Peter Schweizer is a former Bush (and sometime Palin) speechwriter who single-handedly made the congressional insider trading ban a must-pass bill (Obama signed it last month), and he’s at it again. He took on another broad as a barn target today.
Obama’s DOJ And Wall Street: Too Big For Jail?
Over the past three years, the Department of Justice has filed criminal charges against hundreds of ordinary Americans for financial fraud. But no one from the largest banks and firms on Wall Street have been similarly charged for events leading up to the financial crisis.
Genius, the percentage of the population who despise unequal justice, bank bailouts and/or Eric Holder is at least 130%, mix them together… good times.
Wall Street is worse than any casino since Nevada or New Jersey would yank the gaming license of a house that ripped off its customers like I-bankers do. So, as Warren Mosler once suggested, regulate them like casinos. In New Jersey, no Casino Control Commission member can have worked for a casino for three years before taking office and for 4 years after (New York is adopting the same rule for its gaming commissioners). That’s “directly or indirectly”, even working for a law firm with a casino client is covered. That’s important.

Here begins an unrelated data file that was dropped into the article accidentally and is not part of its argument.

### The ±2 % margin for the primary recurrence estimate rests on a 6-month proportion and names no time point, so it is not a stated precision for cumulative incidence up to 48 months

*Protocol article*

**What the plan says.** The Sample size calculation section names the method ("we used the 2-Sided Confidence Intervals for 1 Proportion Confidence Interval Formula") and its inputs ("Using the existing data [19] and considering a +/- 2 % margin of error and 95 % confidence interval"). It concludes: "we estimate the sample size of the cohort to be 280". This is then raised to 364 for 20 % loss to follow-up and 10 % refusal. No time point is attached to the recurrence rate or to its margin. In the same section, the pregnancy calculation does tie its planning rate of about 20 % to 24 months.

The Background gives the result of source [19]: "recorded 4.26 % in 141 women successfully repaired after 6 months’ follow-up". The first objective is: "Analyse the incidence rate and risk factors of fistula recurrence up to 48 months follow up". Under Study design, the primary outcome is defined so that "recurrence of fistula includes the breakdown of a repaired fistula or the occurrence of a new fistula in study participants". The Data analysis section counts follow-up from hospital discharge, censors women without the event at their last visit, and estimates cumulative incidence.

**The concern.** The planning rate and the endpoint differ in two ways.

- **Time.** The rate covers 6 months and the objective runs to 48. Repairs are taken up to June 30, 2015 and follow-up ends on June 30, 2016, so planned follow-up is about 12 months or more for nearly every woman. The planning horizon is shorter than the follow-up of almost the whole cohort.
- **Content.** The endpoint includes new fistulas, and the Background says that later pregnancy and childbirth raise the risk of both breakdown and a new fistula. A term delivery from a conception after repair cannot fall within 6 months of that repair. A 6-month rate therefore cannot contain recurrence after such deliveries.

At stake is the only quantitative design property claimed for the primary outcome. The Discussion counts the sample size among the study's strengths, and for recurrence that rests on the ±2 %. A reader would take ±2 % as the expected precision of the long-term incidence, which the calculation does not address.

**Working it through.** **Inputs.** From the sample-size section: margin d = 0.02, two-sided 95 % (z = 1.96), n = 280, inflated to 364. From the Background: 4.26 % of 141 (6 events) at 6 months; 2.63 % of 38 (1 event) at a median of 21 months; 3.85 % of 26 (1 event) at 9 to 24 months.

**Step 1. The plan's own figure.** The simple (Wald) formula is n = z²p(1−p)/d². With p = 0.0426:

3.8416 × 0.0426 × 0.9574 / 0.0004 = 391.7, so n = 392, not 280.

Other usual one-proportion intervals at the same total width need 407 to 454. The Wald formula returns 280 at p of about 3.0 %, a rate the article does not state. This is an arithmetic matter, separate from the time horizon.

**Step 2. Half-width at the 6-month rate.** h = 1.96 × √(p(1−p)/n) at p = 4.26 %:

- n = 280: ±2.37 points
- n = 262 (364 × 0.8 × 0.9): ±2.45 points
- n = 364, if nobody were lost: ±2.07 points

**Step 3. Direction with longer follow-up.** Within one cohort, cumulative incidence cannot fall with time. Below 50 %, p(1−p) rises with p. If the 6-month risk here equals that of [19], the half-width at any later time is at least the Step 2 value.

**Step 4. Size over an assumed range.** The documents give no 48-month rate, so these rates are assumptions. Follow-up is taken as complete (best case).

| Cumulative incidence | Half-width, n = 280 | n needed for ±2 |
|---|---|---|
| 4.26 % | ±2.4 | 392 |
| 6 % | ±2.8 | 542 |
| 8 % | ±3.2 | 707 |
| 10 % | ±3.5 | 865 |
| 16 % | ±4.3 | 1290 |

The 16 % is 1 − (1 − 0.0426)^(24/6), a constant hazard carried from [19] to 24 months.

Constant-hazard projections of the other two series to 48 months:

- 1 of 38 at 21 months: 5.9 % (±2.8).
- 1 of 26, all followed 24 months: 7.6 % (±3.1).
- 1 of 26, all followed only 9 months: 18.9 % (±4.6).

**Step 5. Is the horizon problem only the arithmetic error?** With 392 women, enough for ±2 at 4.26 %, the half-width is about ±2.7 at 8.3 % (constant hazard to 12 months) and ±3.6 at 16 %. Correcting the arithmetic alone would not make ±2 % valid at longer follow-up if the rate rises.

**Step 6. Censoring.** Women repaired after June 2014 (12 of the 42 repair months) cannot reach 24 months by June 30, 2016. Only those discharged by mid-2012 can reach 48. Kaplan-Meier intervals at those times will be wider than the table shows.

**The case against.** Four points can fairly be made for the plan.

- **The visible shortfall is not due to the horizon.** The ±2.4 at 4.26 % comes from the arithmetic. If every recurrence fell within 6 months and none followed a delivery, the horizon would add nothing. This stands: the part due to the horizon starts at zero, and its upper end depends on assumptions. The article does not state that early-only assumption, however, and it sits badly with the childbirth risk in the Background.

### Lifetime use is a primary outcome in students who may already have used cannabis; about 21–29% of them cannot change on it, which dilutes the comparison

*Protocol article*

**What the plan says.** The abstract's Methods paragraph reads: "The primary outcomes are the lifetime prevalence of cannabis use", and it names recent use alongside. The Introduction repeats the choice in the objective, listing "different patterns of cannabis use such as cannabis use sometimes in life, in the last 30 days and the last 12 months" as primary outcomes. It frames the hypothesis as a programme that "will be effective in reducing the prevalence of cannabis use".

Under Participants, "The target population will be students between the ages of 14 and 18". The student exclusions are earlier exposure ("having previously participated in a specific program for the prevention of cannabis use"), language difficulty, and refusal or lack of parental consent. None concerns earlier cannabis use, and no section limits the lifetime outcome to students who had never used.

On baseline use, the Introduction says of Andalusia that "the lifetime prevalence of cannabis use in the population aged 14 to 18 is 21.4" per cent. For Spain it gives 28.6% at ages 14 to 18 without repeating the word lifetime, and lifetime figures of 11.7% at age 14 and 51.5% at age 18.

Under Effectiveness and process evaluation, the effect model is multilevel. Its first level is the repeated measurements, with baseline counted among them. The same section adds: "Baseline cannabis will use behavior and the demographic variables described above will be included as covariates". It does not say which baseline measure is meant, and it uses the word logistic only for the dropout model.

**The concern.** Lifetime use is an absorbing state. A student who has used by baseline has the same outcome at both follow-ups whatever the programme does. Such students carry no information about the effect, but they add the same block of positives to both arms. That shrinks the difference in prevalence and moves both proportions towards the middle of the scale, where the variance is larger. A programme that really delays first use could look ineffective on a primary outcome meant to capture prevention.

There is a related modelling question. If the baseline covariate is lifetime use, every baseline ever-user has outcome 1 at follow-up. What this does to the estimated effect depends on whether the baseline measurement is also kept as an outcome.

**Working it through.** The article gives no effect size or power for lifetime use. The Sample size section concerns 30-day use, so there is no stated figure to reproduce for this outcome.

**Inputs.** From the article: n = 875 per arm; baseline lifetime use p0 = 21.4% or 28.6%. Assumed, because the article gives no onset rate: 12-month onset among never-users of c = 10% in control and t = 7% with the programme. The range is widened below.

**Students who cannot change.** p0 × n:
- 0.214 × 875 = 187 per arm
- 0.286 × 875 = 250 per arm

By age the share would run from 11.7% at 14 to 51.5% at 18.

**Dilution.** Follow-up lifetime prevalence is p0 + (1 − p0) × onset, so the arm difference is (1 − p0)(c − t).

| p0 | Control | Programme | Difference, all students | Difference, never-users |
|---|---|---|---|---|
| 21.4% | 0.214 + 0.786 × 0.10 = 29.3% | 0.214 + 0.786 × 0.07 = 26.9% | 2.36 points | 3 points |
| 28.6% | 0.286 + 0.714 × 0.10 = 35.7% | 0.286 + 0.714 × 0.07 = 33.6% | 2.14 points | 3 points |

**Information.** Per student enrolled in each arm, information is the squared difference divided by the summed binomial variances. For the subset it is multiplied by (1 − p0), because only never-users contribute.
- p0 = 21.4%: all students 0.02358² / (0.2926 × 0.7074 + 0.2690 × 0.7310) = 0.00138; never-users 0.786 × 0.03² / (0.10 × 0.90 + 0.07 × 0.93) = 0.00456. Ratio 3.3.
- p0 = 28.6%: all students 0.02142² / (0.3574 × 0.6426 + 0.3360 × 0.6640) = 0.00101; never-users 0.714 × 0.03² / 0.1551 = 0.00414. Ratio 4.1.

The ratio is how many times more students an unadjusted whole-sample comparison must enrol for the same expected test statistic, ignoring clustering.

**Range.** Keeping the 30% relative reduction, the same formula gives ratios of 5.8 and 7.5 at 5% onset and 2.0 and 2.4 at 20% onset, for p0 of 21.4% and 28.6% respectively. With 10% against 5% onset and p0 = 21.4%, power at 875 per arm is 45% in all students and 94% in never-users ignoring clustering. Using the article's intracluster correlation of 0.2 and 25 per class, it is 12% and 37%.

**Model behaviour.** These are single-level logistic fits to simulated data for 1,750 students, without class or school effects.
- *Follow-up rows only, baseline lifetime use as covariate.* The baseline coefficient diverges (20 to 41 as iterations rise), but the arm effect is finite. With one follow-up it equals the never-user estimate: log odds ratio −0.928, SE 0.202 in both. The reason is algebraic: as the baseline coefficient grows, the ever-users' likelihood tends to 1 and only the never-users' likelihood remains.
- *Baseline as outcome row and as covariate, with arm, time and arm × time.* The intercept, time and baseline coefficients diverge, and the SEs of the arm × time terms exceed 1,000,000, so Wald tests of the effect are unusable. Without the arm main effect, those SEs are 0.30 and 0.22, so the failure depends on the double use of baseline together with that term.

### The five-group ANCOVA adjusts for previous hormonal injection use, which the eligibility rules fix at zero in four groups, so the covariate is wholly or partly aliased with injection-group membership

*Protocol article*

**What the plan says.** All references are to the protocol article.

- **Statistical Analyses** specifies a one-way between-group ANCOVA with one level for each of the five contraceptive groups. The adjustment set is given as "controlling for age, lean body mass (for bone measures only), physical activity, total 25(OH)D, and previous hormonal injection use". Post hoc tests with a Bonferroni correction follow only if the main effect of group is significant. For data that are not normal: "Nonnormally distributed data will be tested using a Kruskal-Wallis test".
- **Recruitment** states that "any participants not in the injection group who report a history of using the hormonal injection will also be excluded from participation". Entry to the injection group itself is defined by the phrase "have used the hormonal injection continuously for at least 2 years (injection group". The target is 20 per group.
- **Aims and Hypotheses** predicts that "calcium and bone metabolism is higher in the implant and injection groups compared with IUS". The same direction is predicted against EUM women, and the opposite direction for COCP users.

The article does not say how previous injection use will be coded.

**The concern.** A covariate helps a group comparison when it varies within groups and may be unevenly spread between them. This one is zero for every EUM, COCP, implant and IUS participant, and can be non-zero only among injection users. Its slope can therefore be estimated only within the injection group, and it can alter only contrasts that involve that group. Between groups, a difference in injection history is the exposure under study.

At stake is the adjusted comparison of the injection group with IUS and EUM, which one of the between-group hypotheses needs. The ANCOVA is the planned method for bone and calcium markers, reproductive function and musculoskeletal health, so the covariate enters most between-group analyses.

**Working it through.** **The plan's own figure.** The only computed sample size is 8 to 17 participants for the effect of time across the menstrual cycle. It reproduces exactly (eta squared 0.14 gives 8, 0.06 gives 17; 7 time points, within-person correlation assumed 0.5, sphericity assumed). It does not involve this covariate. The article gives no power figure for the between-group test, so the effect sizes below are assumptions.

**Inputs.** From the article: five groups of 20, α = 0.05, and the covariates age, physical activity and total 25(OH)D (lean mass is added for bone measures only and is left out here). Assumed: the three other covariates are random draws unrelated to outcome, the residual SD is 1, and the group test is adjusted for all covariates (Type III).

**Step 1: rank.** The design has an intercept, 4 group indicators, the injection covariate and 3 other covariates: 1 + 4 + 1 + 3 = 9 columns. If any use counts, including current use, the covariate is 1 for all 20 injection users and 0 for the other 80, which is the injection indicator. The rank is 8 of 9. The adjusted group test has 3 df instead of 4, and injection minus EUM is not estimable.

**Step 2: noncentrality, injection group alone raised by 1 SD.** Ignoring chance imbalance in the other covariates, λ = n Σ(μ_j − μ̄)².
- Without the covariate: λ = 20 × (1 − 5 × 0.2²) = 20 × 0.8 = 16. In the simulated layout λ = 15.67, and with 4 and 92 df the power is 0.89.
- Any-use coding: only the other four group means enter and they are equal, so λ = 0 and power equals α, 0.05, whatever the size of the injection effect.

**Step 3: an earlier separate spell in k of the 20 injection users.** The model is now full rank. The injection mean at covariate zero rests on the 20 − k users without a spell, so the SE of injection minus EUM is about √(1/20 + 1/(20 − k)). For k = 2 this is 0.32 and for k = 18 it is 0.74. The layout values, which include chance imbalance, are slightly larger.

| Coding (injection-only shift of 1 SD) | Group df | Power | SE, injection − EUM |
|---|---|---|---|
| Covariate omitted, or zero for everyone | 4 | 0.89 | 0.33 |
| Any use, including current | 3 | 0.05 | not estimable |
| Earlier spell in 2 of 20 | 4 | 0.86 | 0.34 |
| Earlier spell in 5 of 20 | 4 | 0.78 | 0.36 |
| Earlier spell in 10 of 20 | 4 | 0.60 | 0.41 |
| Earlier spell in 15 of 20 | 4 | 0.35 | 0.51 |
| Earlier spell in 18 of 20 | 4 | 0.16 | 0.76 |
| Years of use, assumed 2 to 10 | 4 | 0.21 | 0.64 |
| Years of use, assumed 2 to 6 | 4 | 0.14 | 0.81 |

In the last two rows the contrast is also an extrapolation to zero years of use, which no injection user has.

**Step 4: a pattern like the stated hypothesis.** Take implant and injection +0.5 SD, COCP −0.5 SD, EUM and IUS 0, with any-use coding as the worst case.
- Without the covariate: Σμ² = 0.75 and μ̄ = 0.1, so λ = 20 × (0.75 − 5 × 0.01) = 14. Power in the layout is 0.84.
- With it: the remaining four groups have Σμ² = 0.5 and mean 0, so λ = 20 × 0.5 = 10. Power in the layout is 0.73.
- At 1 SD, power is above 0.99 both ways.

Here’s the money quote from Schweizer’s piece.
Covington and Burling, the firm from which both Attorney General Eric Holder and Associate Attorney General and head of the criminal division Lanny Breuer hail, has as its current clients Goldman Sachs, Bank of America, JP Morgan, Wells Fargo, Citigroup, Deutsche Bank, ING, Morgan Stanley, UBS, and MF Global among others.
If Wall Street were run as honestly as Atlantic City, the three year ban would have barred them from their current DOJ jobs (ditto Daley, Lew, whole floors at Tsy and on the back end, the 4 year ban would have kept Peter Orszag from his vice-chair at Citi).
You may be thinking, but there’s no federal equivalent to state regulated casinos… oh but there is, the Fed Primary Dealers.
Update: I just realized I completely forgot to credit the person who first suggested casino regulation– Warren Mosler (though he may have been kidding). )
Update: To clarify “single-handedly made the congressional insider trading ban a must-pass bill”, he’s a writer, not a congressman. The Stop Trading on Congressional Knowledge or Stock Act was passed less than 5 months after this 60 Minutes piece aired.
“Congress: Trading stock on inside information?
November 13, 2011 4:02 PM
Steve Kroft reports that members of Congress can legally trade stock based on non-public information from Capitol Hill… Peter Schweizer is a fellow at the Hoover Institution, a conservative think tank at Stanford University. A year ago he began working on a book about soft corruption in Washington with a team of eight student researchers, who reviewed financial disclosure records. It became a jumping off point for our own story, and we have independently verified the material we’ve used.”